5 things to know about Alpine skiing at Olympics

Published on NewsOK Modified: February 3, 2014 at 9:44 am •  Published: February 3, 2014
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To get a sense of which Alpine ski racers to keep an eye on during the Sochi Olympics, take a look at who is peaking at the right time.

One example: Exactly two weeks before competition is scheduled to begin at the Krasnaya Polyana ski resort, Lara Gut of Switzerland won the last pre-Sochi women's World Cup speed race. Another: The day before Gut's super-G victory, Tina Maze of Slovenia won a downhill, her only first-place finish this season.

Bode Miller, the 36-year-old who grew up in New Hampshire and already owns five Olympic medals, turned in a pair of top-three finishes in a downhill and super-G on Jan. 25-26. His U.S. teammate, 2006 Turin gold medalist Ted Ligety of Park City, Utah, won a giant slalom by 1½ seconds Sunday.

"Hopefully," Ligety said, "I can carry that confidence over the next couple weeks."

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With the first Winter Games race — the men's downhill — scheduled for next Sunday, here are five things to know about Alpine skiing:

ALPINE PRIMER: There are speed (downhill, super-G) and technical (slalom, giant slalom) events, plus the super combined, which, as the name implies, combines times from runs of downhill and slalom. Downhill is one run, with the longest course and fastest speeds; men can reach 75 mph. Slalom is two runs — different courses for each — with the shortest length and quickest turns through at least 50 gates. Giant slalom, also known as GS, is also two runs, with fewer gates spaced farther apart. Super-G is one run that's sort of a hybrid of downhill and giant slalom; gates are spaced similarly to a giant slalom but with fewer turns and greater speed; it joined the Olympics in 1988.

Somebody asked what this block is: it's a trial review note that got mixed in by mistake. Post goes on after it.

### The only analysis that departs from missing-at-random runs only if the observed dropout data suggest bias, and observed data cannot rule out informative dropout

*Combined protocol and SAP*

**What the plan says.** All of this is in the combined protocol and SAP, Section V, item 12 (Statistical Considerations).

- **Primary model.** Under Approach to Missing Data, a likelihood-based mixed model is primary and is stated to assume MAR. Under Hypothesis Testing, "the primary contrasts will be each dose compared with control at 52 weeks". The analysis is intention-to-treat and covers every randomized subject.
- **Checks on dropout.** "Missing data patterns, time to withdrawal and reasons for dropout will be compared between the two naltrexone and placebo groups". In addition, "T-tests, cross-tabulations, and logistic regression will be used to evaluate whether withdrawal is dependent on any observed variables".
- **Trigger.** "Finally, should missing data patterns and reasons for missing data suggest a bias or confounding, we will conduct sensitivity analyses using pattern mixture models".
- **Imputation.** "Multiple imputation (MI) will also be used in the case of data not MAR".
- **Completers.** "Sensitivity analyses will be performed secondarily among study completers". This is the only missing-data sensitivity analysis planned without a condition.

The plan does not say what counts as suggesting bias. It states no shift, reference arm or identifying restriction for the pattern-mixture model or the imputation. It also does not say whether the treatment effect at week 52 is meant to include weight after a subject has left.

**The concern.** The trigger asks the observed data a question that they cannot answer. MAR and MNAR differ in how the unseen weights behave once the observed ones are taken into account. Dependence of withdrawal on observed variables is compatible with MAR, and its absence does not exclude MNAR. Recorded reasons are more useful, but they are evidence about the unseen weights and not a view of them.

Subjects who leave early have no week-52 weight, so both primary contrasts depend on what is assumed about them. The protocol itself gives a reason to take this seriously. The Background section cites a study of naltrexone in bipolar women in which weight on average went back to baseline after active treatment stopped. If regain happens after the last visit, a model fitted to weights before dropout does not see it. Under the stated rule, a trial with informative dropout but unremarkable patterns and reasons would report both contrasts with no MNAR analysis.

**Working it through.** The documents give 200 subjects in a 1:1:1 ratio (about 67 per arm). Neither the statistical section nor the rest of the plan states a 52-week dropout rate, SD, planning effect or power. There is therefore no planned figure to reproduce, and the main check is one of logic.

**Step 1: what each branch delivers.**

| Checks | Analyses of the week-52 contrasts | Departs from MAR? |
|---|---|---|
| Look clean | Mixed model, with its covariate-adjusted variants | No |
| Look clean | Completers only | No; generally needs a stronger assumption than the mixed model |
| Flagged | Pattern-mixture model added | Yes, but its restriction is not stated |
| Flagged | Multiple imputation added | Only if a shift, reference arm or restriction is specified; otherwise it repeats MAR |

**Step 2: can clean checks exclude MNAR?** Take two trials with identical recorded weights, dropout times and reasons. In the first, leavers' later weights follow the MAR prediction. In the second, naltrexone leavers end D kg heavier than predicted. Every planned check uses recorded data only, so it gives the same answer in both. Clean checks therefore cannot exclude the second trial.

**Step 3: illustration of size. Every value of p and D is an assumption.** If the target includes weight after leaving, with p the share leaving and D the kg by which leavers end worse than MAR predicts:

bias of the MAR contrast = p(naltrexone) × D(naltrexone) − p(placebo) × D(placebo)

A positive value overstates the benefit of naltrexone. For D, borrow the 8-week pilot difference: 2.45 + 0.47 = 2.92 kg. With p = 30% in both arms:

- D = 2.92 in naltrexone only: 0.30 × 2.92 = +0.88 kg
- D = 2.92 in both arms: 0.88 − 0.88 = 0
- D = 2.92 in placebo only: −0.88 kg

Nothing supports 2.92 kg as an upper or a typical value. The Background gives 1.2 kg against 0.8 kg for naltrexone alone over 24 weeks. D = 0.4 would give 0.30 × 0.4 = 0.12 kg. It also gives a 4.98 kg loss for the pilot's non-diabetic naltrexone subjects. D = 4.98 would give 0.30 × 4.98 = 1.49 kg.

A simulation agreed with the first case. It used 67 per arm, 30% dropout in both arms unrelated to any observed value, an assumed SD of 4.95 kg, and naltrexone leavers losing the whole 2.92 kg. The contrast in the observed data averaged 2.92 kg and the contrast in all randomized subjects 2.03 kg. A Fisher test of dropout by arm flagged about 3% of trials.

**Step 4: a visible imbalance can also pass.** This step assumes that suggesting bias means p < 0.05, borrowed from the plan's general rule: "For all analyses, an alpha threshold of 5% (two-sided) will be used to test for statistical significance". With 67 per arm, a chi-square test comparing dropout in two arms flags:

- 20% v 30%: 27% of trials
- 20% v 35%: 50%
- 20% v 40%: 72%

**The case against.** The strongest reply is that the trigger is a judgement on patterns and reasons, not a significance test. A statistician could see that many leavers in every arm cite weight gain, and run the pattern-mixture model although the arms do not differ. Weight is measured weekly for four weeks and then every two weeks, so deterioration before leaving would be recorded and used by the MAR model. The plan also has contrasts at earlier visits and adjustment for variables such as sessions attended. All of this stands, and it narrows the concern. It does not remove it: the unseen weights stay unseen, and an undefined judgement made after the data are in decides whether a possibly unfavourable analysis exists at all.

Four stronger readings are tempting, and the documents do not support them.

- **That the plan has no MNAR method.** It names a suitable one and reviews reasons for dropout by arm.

SLOPPY SKIING?: Truth is, as U.S. women's Alpine coach Alex Hoedlmoser points out, even the most talented athletes can flop on their sport's most important days, so the skiing in Sochi might not always be of the highest quality. "A lot of people freeze up at big events. It just, like, freaks them out," he says. "In training, we see a lot better skiing a lot of times than we do on the actual race day."

TOP TEENS: Mikaela Shiffrin's name will surely become familiar to U.S. sports fans; the 18-year-old from Colorado is favored in slalom and carries the tag "The Next Lindsey Vonn" (Vonn herself is sidelined after knee surgery). Another teen who could earn a medal: Norway's Henrik Kristoffersen, 19, who won the last pre-Sochi World Cup slalom on Jan. 28. It was his third top-three finish in a slalom during January.

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